Quantitative Real-Time RT-PCR

DRG tissues were rapidly isolated in RNAse-free conditions. Total RNAs were extracted using an RNeasy Plus Mini kit (Qiagen, Germantown, MD). The quantity and quality of the eluted RNA samples were verified using a NanoDrop spectrophotometer (Thermo Fisher Scientific, Waltham, MA). Total RNAs (0.5 μg) were reverse-transcribed using the QuantiTect Reverse Transcription Kit according to the protocol of the manufacturer (Qiagen). The sequences of human Nav primers are listed in Table 2 (the sequences of mouse Nav primers were obtained from a previous publication [24]). We performed gene-specific mRNA analyses using the Bio-Rad CFX96 Real-Time RT-PCR system (BioRad, Hercules, CA). Quantitative PCR amplification reactions contained the same amount of reverse transcription product: 7.5 μL of Kapa Sybr® Fast Bio-Rad iCycler 2X qPCR Master Mix (Kapa Biosystems, Wilmington, MA) and 200 nmol/L forward and reverse primers in a final volume of 15 μL. The thermal cycling conditions were: 3 min of polymerase activation at 95 °C, 45 cycles of denaturation at 95 °C for 10 s, and annealing and extension at 60 °C for 30 s, followed by a DNA melting curve for the determination of amplicon specificity. The expression level of the target mRNA was normalized to that of GAPDH mRNA and analyzed using the standard 2−ΔΔCT method. The relative mRNA expression of each Nav subtype is shown as a percentage of the total Navs (all seven subtypes) tested in DRGs [24].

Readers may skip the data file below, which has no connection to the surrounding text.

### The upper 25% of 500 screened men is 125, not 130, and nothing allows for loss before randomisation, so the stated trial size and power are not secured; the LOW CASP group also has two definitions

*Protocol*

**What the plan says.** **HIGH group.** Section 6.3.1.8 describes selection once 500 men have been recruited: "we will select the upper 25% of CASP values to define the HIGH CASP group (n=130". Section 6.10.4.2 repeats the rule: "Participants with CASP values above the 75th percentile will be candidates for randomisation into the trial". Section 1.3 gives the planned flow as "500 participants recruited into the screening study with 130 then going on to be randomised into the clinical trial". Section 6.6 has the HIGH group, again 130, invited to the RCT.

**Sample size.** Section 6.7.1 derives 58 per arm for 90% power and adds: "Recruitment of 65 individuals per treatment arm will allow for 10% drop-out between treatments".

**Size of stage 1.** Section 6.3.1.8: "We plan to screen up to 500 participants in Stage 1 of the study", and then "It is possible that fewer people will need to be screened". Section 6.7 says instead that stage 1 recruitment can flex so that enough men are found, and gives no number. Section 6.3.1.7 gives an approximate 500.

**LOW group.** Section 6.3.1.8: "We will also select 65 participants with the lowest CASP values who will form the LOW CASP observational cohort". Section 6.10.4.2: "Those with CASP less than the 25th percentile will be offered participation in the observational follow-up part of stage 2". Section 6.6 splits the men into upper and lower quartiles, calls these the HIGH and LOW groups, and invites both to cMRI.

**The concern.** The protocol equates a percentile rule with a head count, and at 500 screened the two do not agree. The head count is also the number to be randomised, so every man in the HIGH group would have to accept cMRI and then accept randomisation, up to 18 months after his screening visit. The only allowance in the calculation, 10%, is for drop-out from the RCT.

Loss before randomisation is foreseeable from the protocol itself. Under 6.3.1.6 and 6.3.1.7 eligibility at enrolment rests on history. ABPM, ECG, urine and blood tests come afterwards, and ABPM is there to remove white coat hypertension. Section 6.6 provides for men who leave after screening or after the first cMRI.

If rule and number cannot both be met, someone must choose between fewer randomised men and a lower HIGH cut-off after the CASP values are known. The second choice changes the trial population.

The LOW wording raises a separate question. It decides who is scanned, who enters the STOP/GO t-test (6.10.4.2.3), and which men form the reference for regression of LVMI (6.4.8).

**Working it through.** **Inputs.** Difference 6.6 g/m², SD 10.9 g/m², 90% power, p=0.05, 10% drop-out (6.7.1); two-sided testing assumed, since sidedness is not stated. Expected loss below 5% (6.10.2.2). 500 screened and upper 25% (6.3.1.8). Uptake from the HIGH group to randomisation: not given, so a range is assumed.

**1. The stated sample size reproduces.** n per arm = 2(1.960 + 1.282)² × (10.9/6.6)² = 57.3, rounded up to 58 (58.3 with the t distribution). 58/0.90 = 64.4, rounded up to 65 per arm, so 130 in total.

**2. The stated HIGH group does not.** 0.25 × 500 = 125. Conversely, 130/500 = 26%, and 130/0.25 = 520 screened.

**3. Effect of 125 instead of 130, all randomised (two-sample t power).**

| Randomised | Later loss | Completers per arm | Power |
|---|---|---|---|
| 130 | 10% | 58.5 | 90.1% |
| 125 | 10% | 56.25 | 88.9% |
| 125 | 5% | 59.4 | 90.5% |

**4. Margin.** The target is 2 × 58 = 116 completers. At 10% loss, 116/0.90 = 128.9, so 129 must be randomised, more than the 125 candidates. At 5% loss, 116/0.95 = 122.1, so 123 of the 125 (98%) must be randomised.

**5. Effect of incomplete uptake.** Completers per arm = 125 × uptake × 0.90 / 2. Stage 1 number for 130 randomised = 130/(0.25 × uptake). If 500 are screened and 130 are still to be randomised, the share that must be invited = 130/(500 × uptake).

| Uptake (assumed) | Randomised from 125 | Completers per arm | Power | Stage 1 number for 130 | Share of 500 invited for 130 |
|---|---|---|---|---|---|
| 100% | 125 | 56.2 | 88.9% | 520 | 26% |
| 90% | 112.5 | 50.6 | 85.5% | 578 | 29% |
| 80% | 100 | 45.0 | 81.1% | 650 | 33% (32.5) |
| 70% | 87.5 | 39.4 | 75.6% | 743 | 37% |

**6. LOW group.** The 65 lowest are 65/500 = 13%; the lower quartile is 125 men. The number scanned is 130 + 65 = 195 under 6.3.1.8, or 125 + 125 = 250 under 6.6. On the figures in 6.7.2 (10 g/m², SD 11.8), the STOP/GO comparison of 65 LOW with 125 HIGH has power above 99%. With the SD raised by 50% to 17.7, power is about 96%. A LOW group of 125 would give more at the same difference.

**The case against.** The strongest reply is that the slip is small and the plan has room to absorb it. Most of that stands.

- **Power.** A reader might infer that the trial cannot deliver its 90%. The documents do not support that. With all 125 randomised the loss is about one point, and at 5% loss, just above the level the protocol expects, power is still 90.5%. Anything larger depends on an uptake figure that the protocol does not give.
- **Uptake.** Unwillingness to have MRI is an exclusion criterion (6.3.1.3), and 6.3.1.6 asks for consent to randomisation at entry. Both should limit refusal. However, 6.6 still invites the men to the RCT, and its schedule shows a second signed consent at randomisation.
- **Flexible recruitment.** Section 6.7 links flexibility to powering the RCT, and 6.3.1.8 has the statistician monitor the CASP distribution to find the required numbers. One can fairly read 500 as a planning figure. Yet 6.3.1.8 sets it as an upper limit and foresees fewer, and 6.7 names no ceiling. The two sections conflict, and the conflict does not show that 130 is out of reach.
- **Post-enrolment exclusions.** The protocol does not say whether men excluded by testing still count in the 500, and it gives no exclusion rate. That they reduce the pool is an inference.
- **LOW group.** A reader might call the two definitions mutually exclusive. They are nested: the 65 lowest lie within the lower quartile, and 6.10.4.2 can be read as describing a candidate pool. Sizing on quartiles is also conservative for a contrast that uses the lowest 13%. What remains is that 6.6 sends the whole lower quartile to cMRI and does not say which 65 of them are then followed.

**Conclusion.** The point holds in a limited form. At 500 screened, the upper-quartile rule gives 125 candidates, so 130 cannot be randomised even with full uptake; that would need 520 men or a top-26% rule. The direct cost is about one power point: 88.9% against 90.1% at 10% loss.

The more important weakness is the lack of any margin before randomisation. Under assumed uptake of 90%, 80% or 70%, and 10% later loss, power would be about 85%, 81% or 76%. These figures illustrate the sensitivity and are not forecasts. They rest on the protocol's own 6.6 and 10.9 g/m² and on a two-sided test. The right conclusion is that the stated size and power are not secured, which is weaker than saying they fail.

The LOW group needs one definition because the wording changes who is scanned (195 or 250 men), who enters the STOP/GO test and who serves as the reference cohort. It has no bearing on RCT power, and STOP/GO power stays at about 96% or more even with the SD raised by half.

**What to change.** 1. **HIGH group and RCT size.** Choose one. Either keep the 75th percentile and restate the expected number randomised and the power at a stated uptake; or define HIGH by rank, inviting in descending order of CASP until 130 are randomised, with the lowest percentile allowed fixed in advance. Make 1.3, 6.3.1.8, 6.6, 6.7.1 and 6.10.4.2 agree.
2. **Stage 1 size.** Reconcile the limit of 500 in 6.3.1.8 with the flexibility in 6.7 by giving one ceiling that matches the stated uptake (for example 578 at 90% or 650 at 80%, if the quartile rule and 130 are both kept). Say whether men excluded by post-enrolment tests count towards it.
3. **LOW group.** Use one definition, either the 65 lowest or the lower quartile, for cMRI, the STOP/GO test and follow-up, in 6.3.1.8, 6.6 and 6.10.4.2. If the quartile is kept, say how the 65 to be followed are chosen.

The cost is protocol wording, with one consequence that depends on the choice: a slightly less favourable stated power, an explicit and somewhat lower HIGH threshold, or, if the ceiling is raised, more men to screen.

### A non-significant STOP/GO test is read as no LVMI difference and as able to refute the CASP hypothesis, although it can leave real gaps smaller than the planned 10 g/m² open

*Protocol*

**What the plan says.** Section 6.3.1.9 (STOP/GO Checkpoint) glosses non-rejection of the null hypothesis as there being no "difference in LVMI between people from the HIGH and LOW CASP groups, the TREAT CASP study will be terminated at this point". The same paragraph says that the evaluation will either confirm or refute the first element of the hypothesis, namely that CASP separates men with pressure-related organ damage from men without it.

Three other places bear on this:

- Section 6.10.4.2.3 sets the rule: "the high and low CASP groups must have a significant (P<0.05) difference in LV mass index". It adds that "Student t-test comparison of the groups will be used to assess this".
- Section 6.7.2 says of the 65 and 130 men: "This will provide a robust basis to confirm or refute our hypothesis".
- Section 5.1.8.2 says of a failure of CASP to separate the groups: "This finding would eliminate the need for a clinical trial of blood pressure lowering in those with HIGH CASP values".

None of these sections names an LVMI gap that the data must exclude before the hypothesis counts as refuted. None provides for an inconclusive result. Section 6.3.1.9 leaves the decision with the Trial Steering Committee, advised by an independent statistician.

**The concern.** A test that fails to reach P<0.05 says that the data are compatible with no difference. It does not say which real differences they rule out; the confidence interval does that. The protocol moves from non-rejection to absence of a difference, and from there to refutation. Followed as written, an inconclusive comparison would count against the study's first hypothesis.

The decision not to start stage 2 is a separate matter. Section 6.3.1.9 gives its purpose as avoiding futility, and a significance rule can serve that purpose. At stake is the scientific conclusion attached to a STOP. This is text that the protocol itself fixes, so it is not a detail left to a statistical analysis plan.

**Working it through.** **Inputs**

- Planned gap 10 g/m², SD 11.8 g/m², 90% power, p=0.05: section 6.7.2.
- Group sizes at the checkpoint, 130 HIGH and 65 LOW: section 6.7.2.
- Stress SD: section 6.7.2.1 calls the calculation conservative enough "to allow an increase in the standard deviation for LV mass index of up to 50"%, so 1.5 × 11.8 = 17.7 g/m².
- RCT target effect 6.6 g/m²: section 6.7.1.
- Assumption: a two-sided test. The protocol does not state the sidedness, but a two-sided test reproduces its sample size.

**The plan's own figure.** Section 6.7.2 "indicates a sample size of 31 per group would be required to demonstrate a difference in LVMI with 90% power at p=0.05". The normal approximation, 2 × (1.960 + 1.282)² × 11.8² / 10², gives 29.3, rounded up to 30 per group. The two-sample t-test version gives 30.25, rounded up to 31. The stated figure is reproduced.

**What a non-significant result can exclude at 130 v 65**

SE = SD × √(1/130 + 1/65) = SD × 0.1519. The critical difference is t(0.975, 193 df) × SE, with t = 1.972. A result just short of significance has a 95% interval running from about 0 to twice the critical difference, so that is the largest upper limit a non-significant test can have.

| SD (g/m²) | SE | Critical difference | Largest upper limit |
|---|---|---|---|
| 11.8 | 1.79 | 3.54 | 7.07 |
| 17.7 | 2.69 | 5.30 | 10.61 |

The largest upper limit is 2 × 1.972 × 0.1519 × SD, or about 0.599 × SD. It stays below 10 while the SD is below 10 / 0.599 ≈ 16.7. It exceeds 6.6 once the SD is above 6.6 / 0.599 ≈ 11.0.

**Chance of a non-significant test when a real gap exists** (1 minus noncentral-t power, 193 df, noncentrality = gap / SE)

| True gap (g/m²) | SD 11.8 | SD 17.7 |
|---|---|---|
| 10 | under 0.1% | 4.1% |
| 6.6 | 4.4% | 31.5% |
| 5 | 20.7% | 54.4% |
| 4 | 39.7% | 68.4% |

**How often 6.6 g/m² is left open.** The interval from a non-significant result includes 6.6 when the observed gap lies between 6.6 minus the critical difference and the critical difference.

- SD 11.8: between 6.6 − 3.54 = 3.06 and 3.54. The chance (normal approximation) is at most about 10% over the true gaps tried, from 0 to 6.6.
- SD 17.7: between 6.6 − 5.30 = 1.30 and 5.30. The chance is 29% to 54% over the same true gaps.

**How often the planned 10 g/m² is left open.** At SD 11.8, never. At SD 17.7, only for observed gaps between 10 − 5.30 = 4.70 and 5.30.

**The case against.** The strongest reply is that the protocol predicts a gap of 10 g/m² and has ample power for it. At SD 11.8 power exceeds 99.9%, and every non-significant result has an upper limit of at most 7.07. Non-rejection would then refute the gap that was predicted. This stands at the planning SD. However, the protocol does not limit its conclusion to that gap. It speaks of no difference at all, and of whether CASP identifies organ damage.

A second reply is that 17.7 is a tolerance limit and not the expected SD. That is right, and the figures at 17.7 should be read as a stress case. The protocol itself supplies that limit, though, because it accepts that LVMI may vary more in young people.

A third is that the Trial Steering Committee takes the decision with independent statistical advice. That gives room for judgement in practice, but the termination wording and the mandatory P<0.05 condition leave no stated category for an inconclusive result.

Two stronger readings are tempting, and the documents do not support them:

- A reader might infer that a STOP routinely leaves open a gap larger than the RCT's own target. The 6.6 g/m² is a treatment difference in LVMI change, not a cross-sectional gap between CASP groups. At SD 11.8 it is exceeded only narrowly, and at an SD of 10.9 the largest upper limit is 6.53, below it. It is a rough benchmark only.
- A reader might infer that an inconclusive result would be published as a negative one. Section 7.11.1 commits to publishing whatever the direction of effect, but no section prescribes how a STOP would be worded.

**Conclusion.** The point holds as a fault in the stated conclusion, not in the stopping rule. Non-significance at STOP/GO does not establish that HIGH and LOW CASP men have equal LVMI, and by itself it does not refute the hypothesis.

Table 2

Sequences of PCR primers for seven human Nav subtypes.

Gene

Forward

Reverse

Amplicon size

Accession number

Nav1.1

TCTCTTGCGGCTATTGAAAGAC

GGGCCATTTTCGTCGTCATCT

86

NM_001202435

Nav1.2

ATAGCGCTGTGGACTGCAATG

CTGTTTCAGTAGTTGTGCCCTCTG

102

NM_001040143

Nav1.3

CACCTTTAGCTGGGCTTTCCTG

CCAGCAGCACGTAATGTCAAC

90

NM_001081676

Nav1.6

CTGCGATCTTTCCGATTGCTC

AGGGCACCCACTGAATTTCC

98

NM_014191

Nav1.7

GGTTTCAGCACAGATTCAGGTC

CCAGCTGAAAGTGTCAAAGCTC

102

NM_002977

Nav1.8

CATCAAAGTGTCTGTCCACTCG

TTTCTCTGGAAGGTCAGTTCGG

97

NM_006514

Nav1.9

GGCACCGTTATCATCAACTGC

AAATCCCAGTGAAGACACACTC